At 10am this morning I went into Daughter’s room and asked her what she was up to this morning. “Marking,” she said. I’d thought so. Besides her day job she also lectures for the Open University and this year she has third-year students which means extra work as it’s dissertation time. Although she came to stay “for about a year” at the end of last summer, she now spends more time away than she does here, and is off to Bedfordshire later this afternoon where she’ll be for around ten days. I’d hoped that she might suggest a coffee somewhere – a bit of mum and daughter time – so tried not to look too disappointed and took myself back downstairs and settled down with the Sunday papers.
At 10.30 my phone pinged with a text: Daughter. If I’d done that she’d have told me I was lazy! ‘Want to go out for a bit?’ asked the text. Yes I did!
“Where are you going, “asked Husband.
“On a guilt-trip,” I told him. Daughter claimed that it was nothing of the sort but I think it was a little bit – she was just being kind! We decided on Mappleborough Green Garden Centre, just a couple of miles or so away. It used to be a run-down little place of the old-fashioned nursery type (not that there’s anything wrong with that – you often find that the staff in such places are more knowledgeable about plants which, after all, is the purpose of their existence). Then, a short while ago it was taken over and a big renovation programme took place. You could say that it began to blossom! Despite its proximity to home, Daughter had never been there.
In the coffee shop the cakes looked divine, the salad bar fresh and and the meals sounded very good. We resisted and just had coffee and then went for a look in the shop. Not dissimilar to many garden centres (what a misnomer that has become, though to be fair this one has a good sized outdoor plant area), the merchandisers are still to be congratulated on how attractive it all looked. Both Daughter and I love to look at so-called artisan foods, a term used to describe that which is not mass produced, using traditional methods instead.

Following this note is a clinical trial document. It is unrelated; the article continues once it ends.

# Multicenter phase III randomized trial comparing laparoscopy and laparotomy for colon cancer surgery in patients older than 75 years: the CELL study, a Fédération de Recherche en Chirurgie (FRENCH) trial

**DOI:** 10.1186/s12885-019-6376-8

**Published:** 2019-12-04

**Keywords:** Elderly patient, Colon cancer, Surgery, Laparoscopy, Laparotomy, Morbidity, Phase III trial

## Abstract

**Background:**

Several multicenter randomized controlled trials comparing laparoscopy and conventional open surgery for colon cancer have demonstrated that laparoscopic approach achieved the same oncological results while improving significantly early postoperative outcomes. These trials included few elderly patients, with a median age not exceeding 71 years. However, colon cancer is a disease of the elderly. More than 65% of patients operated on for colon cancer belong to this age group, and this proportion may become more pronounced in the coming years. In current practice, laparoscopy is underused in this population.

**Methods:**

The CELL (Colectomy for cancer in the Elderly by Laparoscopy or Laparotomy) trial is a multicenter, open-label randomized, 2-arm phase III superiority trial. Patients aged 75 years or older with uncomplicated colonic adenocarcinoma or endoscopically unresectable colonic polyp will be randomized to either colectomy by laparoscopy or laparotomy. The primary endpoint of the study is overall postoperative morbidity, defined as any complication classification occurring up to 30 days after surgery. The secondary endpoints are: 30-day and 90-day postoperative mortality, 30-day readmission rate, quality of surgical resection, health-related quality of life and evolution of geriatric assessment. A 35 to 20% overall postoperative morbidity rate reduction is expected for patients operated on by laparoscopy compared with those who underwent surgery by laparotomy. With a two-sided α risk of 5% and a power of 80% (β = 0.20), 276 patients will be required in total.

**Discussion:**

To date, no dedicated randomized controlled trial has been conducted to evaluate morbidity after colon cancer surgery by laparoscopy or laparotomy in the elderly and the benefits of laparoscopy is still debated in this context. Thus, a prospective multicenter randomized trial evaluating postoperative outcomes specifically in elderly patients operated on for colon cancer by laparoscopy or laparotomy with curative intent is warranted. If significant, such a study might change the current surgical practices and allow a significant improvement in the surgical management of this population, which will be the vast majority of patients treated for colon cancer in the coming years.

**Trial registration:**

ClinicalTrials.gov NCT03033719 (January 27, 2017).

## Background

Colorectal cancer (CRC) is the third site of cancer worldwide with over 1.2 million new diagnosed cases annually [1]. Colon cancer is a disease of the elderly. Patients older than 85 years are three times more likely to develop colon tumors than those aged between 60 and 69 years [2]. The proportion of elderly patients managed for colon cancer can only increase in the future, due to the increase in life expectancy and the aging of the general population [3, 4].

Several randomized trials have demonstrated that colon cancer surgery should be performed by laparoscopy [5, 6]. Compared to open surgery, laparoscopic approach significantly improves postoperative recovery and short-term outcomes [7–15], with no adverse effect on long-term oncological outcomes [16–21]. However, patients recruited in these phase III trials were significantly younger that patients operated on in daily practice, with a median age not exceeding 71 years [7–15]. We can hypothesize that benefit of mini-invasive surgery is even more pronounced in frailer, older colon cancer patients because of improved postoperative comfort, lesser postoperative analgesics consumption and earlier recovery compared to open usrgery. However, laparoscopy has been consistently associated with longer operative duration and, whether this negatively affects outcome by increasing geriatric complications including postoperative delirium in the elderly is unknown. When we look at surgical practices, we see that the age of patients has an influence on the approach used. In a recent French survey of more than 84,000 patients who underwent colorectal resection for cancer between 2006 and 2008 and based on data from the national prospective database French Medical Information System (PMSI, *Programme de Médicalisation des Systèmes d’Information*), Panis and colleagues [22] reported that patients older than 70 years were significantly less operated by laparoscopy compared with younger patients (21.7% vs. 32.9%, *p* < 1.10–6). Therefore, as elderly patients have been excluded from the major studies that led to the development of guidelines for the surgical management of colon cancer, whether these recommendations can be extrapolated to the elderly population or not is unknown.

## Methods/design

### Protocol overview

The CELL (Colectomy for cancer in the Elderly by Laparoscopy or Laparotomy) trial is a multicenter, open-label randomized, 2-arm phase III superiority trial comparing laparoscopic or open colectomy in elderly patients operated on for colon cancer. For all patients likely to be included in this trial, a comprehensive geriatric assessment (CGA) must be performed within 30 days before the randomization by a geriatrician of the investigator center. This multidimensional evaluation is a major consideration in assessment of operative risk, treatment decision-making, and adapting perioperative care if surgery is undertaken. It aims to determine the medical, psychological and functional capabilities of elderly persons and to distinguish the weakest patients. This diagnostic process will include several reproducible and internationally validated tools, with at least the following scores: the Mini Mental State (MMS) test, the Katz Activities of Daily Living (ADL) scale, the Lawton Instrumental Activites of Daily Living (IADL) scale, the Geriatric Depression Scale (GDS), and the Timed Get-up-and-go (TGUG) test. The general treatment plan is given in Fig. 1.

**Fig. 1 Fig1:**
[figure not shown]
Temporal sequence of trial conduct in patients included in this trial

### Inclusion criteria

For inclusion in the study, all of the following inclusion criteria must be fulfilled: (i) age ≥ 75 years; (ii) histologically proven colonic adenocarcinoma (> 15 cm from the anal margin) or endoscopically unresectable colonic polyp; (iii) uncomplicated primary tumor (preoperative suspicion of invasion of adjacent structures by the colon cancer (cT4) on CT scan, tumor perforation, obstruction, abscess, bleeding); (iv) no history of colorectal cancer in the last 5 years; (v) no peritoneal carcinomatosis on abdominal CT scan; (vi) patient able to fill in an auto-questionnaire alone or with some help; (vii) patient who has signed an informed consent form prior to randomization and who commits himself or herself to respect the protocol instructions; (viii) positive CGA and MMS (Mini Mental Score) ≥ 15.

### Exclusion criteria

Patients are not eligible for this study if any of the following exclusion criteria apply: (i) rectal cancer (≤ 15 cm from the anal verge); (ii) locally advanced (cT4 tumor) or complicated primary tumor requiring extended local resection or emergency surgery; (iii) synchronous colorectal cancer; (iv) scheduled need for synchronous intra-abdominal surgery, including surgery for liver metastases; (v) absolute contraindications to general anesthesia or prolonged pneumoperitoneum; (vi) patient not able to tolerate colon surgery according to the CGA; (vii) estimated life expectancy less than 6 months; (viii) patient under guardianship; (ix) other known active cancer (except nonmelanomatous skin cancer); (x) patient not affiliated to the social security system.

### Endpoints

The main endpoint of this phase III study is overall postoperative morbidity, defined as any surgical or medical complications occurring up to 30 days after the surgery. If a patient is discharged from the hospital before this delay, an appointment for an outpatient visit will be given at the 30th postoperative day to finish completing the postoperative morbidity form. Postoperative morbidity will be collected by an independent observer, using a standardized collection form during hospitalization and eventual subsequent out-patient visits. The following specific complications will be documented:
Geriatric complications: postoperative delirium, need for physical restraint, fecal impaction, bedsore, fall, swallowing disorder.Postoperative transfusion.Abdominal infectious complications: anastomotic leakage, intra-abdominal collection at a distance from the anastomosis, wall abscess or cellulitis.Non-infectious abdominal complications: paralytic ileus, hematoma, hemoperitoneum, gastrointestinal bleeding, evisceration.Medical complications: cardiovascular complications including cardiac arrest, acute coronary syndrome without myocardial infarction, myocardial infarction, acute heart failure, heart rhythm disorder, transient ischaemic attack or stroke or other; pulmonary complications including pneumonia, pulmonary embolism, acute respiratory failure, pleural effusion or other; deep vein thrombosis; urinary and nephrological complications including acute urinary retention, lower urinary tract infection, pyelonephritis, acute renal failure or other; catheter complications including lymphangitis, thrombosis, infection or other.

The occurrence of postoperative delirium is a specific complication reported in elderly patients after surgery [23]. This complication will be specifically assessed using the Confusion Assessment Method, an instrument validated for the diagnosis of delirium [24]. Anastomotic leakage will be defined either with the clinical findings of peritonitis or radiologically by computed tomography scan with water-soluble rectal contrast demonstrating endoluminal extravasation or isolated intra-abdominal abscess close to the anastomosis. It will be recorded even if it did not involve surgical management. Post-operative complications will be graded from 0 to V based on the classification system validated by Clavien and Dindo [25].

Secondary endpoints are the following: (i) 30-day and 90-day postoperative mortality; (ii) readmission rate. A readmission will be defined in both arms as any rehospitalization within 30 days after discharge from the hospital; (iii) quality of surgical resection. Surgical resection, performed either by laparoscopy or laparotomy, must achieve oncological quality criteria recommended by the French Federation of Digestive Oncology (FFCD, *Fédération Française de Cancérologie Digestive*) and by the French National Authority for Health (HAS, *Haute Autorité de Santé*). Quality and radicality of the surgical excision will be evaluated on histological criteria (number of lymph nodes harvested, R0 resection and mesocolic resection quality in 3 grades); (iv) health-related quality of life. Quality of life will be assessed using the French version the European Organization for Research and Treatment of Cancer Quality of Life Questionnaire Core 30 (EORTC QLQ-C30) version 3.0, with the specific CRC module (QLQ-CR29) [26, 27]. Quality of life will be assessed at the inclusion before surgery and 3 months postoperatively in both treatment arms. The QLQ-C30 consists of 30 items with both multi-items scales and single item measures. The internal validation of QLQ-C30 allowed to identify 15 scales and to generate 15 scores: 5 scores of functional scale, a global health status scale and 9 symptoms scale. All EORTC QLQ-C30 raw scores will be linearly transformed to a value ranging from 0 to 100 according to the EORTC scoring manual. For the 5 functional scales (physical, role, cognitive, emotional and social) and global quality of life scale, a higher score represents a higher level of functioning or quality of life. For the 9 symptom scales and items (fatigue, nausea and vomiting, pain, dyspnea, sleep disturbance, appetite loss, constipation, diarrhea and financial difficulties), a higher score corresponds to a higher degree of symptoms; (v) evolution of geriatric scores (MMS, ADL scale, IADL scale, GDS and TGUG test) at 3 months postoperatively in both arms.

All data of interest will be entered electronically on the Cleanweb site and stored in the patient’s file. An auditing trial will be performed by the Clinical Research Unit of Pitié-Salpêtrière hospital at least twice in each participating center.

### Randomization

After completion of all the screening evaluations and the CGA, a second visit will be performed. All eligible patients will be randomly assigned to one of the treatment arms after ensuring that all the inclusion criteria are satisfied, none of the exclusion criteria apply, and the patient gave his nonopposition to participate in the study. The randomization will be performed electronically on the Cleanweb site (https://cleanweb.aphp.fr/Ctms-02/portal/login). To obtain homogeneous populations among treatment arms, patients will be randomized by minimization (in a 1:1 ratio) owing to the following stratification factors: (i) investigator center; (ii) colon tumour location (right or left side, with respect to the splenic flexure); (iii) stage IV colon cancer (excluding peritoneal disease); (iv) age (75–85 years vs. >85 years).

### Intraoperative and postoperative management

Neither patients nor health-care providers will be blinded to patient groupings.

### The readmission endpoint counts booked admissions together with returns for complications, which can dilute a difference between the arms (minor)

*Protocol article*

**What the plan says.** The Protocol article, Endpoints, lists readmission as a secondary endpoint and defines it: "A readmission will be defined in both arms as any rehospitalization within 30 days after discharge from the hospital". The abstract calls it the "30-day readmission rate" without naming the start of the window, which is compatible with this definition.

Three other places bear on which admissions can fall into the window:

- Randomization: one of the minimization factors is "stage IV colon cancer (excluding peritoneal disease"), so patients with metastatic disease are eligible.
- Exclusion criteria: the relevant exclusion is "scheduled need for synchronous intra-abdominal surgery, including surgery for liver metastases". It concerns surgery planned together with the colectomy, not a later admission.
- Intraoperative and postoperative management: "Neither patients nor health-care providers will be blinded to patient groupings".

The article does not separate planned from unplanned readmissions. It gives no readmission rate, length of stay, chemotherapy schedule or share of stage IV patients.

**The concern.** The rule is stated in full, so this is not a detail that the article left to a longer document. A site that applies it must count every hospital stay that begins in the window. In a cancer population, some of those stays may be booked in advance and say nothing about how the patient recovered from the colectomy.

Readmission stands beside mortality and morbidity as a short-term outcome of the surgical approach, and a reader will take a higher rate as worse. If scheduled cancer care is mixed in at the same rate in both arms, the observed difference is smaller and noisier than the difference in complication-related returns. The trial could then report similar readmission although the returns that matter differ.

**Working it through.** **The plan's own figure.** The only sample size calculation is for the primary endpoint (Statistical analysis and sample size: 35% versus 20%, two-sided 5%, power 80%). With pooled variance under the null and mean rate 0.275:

We picked up a few bits and pieces including Spiced Garlic Pickle. I’ve bought this before and it’s hot-hot-hot as it contains a large quantity of sliced garlic cloves but soooo good! I’m looking forward to it with cheese and crackers. There were also locally produced wines and cordials
A display of tableware caught my eye. I was very taken withe the lemon dish (in the bottom right hand corner) and could picture it filled with lemons and limes. Then I thought about the 1930s green glass dish which I use for that purpose and how that one would end up sitting unused in a cupboard and that would be a shame because I like it. I have too many dishes already thanks to a habit of buying chinaware that I’ve fallen for in Spain or Portugal, so reluctantly, I put the dish back down,
A little further on we came to another feature of the modern garden centre – the clothing area. You have to wonder why they started selling clothes. I do find, however, that they are often quite nice clothes! Nothing in particular appealed enough to make a purchase, though I did admire a long flowing cardigan but daughter said it looked like a dressing gown and I decided that she had a point!
Another standard feature seems to be the books and card section. I think these 3D cards are great.
Back home Daughter ironed a few items, packed her bags and left me to miss her again.